For what it's worth here is my advice. Take the actual value of the cue out of the picture and put a reasonable value on YOUR work. What is your time worth to you. Set that as your standard repair prices. Then post them somewhere where everyone can see them.
Give the guy the price for the repair in advance, and then let him make the decision. You are not "taking him" or "ripping him off". If he wants to spend more than the cue is worth to have it repaired than that's his perogative. It really is none of your business. If you do a good job within the time that you quoted, then he might come back later with a "real" cue for you to work on.
Pool players are crazy. Don't expect logic, or reason. Just stick to your prices and let the chips fall where they may.
And don't argue with a customer or try to talk him out of work that he wants done. This will only annoy him and give you a reputation as being difficult to work with. Do what they want (no matter how insane!) and charge them accordingly.
That's my .02 cents worth.
08-07-2002, 01:30 PM
"Find out the reason why he wants it repaired. Explain the risks to him and let the customer make the decision."
Basically I agree, but I often don't even care what the reason is. Pool players are nuts. They don't need a reason to be stubborn. I say do the work to the best of your abilities, charge the going rate, and wish him well.
If you do good work, he'll be back, and maybe with a real cue.
Take a look at this Budweiser cue
Just havin' some fun out here in PA...
I agree with Tony. If the customer wants the work done after hearing the 'value' explanation, the repair man should accept the business if the work is within his capabilities. However, I'd add one caveat: If you don't know the customer, it might be wise to get paid, at least partially, upfront. My cue repairman has a bin full of cheapies from customers who never returned to pick them up. Now the repairman is stuck for his time and materials with no way to recover, since the cue cannot be sold for the work's value.
08-08-2002, 08:28 AM
8 years ago a kid about 16 years old brought me a Mcdermott HD2(Harley Davidson). He said he & some of his buddys were playing pool in his basement & started sward fighting with his Dad's stick. It was full of dents & he wanted it refinished, before his Dad saw what he did. I told him I'd have it done by the weekend. For some reason I didn't write his name down or get his name. HE NEVER CAME BACK. I still have the Q & often wonder what happened...JER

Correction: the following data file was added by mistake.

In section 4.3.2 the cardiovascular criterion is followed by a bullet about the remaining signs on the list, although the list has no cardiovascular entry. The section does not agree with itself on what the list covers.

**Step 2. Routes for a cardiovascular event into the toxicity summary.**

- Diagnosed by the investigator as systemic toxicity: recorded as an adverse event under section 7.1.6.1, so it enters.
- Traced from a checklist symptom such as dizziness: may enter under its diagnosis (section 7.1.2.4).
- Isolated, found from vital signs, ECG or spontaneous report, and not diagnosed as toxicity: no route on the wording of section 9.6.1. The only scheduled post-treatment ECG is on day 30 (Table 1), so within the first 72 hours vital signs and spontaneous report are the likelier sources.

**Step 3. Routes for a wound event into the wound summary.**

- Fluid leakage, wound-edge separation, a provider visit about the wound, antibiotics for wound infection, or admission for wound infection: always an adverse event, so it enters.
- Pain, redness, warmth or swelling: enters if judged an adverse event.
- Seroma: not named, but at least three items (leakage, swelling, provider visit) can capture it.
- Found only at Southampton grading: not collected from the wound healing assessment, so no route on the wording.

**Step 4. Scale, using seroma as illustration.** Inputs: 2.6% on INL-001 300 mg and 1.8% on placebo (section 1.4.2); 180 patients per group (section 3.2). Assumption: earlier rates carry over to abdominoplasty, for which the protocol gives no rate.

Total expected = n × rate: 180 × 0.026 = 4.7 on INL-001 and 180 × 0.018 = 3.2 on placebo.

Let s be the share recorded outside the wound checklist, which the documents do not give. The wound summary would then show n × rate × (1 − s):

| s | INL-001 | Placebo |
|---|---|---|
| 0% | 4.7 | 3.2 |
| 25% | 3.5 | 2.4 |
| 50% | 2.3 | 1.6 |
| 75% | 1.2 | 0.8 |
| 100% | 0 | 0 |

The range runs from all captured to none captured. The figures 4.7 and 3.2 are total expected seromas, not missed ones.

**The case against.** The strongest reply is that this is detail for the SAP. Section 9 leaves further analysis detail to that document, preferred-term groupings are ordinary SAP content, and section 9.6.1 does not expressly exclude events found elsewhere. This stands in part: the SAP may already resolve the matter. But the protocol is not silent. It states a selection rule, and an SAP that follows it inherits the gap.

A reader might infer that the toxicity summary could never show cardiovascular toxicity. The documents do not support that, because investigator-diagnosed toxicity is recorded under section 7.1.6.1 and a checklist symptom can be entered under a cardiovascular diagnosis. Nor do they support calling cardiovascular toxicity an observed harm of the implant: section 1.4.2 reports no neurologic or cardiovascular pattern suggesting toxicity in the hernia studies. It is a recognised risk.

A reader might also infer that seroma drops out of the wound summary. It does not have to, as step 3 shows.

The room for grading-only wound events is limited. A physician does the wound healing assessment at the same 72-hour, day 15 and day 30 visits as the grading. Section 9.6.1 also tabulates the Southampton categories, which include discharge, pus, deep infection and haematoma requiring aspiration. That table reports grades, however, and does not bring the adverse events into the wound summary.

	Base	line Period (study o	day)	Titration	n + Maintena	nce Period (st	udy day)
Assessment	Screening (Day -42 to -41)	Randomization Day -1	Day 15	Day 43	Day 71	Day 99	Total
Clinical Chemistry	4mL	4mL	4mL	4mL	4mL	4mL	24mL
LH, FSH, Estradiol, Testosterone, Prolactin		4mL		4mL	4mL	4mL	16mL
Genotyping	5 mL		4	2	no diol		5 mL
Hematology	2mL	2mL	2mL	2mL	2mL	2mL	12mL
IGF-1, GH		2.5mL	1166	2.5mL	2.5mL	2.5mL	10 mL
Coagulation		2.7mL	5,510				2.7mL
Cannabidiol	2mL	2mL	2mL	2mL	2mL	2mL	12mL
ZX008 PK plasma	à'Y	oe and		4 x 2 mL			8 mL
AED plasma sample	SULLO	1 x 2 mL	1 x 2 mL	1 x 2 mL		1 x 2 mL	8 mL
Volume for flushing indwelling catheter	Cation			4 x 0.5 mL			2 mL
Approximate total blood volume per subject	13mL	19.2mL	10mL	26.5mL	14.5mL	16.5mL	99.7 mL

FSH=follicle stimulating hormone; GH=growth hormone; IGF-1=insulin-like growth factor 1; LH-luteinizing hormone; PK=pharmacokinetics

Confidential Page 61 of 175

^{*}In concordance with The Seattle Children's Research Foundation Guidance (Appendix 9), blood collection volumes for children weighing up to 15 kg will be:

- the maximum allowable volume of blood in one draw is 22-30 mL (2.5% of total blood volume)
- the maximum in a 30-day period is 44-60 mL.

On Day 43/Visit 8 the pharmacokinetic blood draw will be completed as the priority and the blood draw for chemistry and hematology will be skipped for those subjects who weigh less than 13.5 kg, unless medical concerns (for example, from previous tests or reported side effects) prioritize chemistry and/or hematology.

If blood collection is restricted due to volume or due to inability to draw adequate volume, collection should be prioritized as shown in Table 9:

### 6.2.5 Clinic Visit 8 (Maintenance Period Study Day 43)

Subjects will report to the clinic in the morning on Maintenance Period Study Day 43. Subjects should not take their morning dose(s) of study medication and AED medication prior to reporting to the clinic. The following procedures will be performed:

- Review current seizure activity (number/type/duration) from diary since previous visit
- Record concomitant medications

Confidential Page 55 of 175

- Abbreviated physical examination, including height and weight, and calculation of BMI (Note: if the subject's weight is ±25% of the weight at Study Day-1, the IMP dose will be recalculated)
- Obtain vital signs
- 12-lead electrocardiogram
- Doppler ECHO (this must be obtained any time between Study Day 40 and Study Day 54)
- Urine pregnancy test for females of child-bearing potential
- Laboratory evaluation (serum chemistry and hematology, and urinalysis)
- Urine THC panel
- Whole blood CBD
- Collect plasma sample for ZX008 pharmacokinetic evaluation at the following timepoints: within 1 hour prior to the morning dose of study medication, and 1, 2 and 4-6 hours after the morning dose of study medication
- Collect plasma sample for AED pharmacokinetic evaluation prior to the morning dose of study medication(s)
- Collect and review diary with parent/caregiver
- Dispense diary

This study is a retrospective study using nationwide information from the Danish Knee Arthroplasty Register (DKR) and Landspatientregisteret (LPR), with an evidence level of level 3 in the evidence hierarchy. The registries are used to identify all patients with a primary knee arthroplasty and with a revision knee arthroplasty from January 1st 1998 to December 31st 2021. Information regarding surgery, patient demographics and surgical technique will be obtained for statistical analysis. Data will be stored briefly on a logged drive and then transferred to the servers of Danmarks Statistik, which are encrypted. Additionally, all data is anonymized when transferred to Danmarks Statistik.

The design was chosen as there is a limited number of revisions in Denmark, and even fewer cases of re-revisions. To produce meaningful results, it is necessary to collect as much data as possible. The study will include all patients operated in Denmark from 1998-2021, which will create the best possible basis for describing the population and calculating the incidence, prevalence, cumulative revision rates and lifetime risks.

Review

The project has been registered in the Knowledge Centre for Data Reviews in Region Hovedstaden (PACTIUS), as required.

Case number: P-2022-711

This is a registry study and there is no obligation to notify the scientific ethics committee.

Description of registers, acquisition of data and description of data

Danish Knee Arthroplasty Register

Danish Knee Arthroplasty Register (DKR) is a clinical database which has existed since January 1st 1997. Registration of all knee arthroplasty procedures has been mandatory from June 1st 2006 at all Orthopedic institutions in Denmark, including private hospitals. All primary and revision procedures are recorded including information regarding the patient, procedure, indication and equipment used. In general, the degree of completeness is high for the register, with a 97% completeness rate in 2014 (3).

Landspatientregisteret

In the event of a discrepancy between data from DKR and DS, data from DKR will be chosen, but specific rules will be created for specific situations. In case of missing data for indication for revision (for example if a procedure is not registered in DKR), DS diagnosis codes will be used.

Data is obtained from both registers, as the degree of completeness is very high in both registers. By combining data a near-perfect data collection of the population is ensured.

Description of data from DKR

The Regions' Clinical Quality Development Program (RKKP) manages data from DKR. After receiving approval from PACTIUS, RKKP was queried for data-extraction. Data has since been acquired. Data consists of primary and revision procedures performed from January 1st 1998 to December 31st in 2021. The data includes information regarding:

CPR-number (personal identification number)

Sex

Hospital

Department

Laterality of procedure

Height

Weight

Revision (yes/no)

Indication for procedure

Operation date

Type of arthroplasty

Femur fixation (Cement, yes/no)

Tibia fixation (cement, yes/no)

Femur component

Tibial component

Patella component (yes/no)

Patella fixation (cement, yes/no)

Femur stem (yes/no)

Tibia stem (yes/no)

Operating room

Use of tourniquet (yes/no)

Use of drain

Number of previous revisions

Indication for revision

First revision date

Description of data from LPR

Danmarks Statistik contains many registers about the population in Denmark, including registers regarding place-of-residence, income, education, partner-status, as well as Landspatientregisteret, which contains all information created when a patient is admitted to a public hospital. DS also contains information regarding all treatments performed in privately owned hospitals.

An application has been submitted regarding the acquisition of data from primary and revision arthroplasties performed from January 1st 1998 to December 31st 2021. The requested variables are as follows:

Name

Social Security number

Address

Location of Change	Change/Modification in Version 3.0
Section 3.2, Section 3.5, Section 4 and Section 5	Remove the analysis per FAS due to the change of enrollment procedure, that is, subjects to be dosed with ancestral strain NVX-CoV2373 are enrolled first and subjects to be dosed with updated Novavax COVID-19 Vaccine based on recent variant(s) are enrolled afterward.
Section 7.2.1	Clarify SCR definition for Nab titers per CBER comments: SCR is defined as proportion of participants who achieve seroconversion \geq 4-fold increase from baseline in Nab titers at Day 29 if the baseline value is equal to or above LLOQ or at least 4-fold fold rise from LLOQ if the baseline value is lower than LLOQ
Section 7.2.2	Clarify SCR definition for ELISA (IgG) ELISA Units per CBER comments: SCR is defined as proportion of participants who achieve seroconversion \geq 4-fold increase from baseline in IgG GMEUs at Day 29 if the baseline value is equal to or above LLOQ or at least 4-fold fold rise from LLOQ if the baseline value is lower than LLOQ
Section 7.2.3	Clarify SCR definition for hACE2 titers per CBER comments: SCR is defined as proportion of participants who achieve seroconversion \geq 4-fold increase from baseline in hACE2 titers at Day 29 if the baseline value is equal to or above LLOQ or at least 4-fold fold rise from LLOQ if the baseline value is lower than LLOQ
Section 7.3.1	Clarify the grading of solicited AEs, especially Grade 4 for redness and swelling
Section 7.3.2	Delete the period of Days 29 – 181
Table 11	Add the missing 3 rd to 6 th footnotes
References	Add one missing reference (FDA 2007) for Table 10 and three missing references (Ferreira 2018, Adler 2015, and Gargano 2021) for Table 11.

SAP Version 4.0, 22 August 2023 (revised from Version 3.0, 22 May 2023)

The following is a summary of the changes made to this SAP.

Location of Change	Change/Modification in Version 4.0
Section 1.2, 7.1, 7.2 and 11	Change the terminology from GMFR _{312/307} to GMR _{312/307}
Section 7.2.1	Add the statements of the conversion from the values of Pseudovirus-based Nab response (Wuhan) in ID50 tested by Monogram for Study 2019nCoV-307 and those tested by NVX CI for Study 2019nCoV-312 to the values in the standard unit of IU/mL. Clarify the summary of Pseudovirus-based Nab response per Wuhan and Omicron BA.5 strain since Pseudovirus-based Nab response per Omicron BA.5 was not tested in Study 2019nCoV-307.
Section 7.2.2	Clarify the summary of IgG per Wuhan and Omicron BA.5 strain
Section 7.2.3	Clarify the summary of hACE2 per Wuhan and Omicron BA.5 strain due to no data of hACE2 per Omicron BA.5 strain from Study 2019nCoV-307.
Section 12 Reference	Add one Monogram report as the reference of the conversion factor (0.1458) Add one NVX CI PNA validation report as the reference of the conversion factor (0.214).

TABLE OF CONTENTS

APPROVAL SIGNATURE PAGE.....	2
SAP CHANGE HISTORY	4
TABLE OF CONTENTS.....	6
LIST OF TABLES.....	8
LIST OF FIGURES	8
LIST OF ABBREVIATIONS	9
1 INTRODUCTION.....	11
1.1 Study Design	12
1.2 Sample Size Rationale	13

08-08-2002, 09:06 AM
When I have a customer that wants me to do a job that I think is not worth it, I give them my opinion, and then if they want to continue, I do the job. I make sure I get enough money up front that I am comfortable that I won't get hurt if they come to their senses before I'm done. I don't try to figure out what a persons motives are. It could have something to do with their budget, sentimentalities, or who knows what; it is their business, and none of mine. I had a customer that I believe was certifiably insane. She had us do some whacky jobs, and was pleased when we performed them. If I didn't do what she wanted, she would have been very unhappy. I usually charge extra for this type of work.
08-08-2002, 11:15 AM
When I bring a cue to a cue maker for repairs or what not. I just want to know, how much and how long. I'd be more than satisfied with just those answers. I would pay up front too. I do this once. If the guy after getting the money fails to make the promised deadline? I'll listen to what he's saying and then think twice about paying all the money up front.
Sometimes people will also take advantage of getting the money first. Fortunatly, I've had great luck with the repair people I use. Knock on wood. Pardon the phrase. I know what it means to get stuck. I repair TV's and every other type of electronic device. Although, my cue guys haven't asked for money up front. I'd be more than happy to work with them.
C.C.~~has a great deal of respect for the cue maker and repairer too. I don't mind paying extra for quality work.